San Diego—In another potential sign of racial disparities in urologic care, a new study finds that urologic restoration surgery is significantly less likely to be used to treat African-American men with stress urinary incontinence (SUI) than Caucasian men, although African-Americans appear to have higher rates of SUI.
"There is an imbalance in racial composition between the two groups, and the imbalance is opposite from what you would expect based on data regarding prevalence of the conditions," said Kara E. McAbee, MD, a urology resident at Wake Forest Baptist Health, who spoke in an interview with Urology Times.
Dr. McAbee is first author of the study, which was presented at the 2017 American College of Surgeons clinical congress in San Diego. She worked on the study with Ryan Terlecki, MD, and colleagues.
In 2006, a study reported that 21% of African-American men surveyed reported urinary incontinence over the past year, the highest of any ethnic group. The overall prevalence in men was 17% (J Urol 2006; 176:2103-8).
Urologist Charles Modlin, MD, MBA, who is familiar with the study findings, said in an interview that African-American men may have higher rates of SUI because of delayed presentation to physicians.
In part due to lack of health insurance, they "are less commonly referred by primary care doctors to urologists for treatment of benign prostate disease and even for screening for prostate cancer and therefore often present to urologists with advanced prostate cancer compared to their white male counterparts," said Dr. Modlin, who studies racial disparities in urology. He is founder and director of the Cleveland Clinic Minority Men’s Health Center.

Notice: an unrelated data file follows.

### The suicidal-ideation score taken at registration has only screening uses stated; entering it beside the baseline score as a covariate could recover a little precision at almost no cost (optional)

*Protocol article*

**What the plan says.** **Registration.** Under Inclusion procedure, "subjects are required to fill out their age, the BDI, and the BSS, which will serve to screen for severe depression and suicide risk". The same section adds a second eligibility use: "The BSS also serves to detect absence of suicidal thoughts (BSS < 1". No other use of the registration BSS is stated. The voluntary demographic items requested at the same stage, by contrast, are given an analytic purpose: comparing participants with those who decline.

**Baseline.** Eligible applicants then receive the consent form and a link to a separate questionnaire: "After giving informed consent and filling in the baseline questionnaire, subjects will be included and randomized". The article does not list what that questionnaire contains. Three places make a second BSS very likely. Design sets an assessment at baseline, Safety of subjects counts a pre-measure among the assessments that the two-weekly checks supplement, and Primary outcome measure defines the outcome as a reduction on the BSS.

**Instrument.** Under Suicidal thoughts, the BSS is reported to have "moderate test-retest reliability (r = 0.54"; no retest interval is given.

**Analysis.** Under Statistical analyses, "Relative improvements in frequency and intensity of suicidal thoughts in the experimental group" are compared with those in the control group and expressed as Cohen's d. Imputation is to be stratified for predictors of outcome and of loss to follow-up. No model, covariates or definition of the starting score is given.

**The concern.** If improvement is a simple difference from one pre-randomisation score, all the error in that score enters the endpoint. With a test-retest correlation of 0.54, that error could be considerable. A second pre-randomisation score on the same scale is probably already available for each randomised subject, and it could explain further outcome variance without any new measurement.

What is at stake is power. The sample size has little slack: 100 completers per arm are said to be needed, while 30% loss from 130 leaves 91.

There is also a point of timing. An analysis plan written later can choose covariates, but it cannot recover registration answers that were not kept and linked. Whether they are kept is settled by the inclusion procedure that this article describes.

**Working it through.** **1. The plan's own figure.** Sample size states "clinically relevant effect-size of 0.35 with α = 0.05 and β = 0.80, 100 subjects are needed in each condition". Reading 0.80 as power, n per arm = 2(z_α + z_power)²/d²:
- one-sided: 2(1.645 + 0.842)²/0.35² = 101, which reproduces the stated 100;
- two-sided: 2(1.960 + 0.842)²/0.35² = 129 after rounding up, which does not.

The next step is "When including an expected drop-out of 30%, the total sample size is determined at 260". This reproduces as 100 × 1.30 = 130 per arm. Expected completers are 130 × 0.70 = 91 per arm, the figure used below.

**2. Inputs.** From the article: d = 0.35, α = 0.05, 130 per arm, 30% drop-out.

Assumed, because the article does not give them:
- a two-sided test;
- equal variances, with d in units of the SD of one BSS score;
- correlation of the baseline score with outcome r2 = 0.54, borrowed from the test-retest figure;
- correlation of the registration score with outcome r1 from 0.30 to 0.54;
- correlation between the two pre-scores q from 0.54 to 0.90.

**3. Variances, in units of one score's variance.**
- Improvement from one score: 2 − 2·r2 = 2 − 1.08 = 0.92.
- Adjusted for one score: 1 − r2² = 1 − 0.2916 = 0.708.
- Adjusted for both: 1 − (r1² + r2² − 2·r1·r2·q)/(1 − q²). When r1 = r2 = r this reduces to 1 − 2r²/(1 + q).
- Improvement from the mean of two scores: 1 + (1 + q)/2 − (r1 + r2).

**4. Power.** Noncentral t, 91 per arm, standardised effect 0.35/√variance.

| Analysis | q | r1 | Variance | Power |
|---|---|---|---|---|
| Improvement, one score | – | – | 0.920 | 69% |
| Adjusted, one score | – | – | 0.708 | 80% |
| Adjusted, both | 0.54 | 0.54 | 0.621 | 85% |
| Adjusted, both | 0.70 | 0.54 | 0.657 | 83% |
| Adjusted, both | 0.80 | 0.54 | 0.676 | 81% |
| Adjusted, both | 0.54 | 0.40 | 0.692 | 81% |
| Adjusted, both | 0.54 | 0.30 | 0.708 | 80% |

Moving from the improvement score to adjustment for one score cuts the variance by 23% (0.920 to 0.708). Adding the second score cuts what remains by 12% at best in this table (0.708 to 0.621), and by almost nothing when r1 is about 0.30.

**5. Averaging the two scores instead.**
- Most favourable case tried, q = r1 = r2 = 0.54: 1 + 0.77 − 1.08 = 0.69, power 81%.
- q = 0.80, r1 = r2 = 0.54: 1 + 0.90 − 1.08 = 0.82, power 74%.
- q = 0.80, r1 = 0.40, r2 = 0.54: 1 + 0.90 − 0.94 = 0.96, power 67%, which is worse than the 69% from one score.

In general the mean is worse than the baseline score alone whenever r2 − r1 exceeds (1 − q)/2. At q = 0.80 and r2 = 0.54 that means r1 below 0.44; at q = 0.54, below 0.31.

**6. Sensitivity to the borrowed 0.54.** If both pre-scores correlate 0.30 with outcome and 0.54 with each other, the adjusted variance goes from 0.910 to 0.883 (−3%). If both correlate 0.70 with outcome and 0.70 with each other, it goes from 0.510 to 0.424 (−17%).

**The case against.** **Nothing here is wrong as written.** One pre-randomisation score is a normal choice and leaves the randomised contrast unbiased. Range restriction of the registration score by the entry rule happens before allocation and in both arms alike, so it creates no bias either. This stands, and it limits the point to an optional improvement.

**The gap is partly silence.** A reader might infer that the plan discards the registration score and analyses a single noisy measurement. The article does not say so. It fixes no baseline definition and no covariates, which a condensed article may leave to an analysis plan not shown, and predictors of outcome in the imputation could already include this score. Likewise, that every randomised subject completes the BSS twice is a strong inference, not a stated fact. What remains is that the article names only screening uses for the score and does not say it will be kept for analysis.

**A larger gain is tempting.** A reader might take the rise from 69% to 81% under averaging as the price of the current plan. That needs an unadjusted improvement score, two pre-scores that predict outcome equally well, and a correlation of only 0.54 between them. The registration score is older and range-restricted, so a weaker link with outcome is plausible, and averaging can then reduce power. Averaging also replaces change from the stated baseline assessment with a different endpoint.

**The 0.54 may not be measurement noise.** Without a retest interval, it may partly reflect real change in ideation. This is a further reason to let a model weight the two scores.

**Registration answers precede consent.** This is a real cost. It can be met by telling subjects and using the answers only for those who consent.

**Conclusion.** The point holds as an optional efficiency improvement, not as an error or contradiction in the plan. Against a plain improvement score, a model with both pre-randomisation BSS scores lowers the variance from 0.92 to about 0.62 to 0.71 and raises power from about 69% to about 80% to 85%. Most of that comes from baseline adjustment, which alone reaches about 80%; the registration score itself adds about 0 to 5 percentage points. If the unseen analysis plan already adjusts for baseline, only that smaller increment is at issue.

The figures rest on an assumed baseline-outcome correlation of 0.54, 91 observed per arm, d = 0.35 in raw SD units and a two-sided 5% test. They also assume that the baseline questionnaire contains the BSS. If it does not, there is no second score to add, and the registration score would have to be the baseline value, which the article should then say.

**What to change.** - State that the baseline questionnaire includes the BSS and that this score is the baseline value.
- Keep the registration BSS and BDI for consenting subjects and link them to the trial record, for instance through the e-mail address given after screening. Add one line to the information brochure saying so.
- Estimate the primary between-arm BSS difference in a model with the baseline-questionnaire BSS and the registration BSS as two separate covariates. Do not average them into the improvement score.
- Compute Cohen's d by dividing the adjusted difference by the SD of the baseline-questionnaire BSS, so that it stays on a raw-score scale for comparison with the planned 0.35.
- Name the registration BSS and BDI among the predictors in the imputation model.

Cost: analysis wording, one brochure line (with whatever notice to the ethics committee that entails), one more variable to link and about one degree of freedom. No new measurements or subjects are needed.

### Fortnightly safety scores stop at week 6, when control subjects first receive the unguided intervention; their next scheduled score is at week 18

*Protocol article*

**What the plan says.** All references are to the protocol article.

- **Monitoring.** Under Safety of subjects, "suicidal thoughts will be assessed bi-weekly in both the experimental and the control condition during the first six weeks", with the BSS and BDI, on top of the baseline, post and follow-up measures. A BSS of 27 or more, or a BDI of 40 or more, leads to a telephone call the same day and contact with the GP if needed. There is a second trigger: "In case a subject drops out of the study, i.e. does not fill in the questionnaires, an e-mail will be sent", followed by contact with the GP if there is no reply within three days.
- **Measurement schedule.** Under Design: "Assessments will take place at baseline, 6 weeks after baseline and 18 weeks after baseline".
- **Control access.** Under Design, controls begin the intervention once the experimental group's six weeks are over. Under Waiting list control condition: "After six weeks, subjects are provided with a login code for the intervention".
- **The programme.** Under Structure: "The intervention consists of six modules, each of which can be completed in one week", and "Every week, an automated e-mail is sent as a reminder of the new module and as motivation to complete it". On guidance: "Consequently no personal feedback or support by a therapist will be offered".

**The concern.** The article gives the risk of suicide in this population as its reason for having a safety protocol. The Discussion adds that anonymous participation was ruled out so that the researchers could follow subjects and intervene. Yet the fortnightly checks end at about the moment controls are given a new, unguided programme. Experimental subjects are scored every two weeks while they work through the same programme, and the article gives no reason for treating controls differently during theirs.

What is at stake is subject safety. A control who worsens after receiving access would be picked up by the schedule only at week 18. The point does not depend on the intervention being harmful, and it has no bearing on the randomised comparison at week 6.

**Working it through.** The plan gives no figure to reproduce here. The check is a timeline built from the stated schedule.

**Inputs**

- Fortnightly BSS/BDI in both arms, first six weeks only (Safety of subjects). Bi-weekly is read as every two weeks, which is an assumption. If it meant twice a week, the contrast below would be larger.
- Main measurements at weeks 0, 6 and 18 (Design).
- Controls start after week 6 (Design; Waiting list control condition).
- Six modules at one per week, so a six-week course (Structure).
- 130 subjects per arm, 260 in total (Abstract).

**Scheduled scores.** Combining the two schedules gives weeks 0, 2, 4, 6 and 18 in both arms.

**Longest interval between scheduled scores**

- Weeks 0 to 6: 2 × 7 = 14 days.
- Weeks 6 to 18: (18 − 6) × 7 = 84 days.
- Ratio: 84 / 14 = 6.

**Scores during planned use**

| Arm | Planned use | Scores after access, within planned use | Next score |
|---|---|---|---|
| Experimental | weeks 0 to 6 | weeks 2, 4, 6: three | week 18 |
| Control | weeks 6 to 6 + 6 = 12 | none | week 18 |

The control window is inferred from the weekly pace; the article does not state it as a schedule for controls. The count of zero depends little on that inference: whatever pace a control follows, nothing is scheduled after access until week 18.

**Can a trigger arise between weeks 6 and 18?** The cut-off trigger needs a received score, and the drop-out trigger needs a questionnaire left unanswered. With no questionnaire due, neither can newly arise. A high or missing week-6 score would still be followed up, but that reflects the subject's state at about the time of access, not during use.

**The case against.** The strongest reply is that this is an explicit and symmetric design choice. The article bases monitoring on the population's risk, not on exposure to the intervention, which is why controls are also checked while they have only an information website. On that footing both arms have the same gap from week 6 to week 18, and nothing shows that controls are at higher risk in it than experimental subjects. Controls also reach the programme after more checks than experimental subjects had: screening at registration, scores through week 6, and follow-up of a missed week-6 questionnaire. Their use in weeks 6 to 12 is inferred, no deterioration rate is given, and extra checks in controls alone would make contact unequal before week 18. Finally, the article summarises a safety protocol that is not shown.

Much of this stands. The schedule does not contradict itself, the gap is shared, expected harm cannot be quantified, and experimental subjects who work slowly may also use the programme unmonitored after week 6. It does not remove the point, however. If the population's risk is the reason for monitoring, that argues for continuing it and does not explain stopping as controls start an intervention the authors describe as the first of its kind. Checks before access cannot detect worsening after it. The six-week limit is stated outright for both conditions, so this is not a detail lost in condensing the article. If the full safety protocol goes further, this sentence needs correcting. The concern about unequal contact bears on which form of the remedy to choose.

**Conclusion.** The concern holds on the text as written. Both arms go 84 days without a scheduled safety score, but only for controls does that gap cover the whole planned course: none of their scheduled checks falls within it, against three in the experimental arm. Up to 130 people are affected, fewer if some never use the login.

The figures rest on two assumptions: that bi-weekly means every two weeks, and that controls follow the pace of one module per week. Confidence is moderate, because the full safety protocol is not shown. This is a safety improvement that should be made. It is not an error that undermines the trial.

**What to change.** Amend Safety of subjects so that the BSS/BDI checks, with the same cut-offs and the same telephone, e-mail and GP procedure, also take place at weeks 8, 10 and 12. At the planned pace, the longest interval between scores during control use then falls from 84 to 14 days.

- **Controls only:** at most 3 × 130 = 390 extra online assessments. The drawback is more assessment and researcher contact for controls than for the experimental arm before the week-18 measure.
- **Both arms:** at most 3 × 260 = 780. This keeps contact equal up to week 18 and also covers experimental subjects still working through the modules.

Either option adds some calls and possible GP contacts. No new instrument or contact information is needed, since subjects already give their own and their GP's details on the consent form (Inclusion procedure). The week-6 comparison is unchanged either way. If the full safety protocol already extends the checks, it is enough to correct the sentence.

For the new study, the authors analyzed a prospectively collected single-surgeon database for the years 2011-2016.
"We wanted to determine if the racial composition of men receiving prosthetic surgery for ED was different from that of our population undergoing surgical correction of SUI," Dr. McAbee said.
The authors found a difference in the racial makeup of the cases: Of the 247 inflatable penile prosthesis cases, 77.7% were Caucasian, 19.0% African-American, and 2.8% other. Among the 110 artificial urinary sphincter and male sling cases, 87.2% were Caucasian, 9% African-American, and 3.6% other.
The etitologies for the inflatable penile prosthesis cases were prior prostatectomy (34.4%) and benign disease (65.6%). For the other cases, the etitologies were cancer (95%) and benign disease (5%).
The authors found that African-Americans were significantly less likely to receive surgical restoration for SUI compared to erectile dysfunction (p=.018).
The authors also discovered that 82.5% of all urologic prosthetic surgery in African-American men was for erectile dysfunction compared to 66.7% in Caucasian men, "which makes sense given both prostate cancer and ED are more common in African-American males," Dr. McAbee said.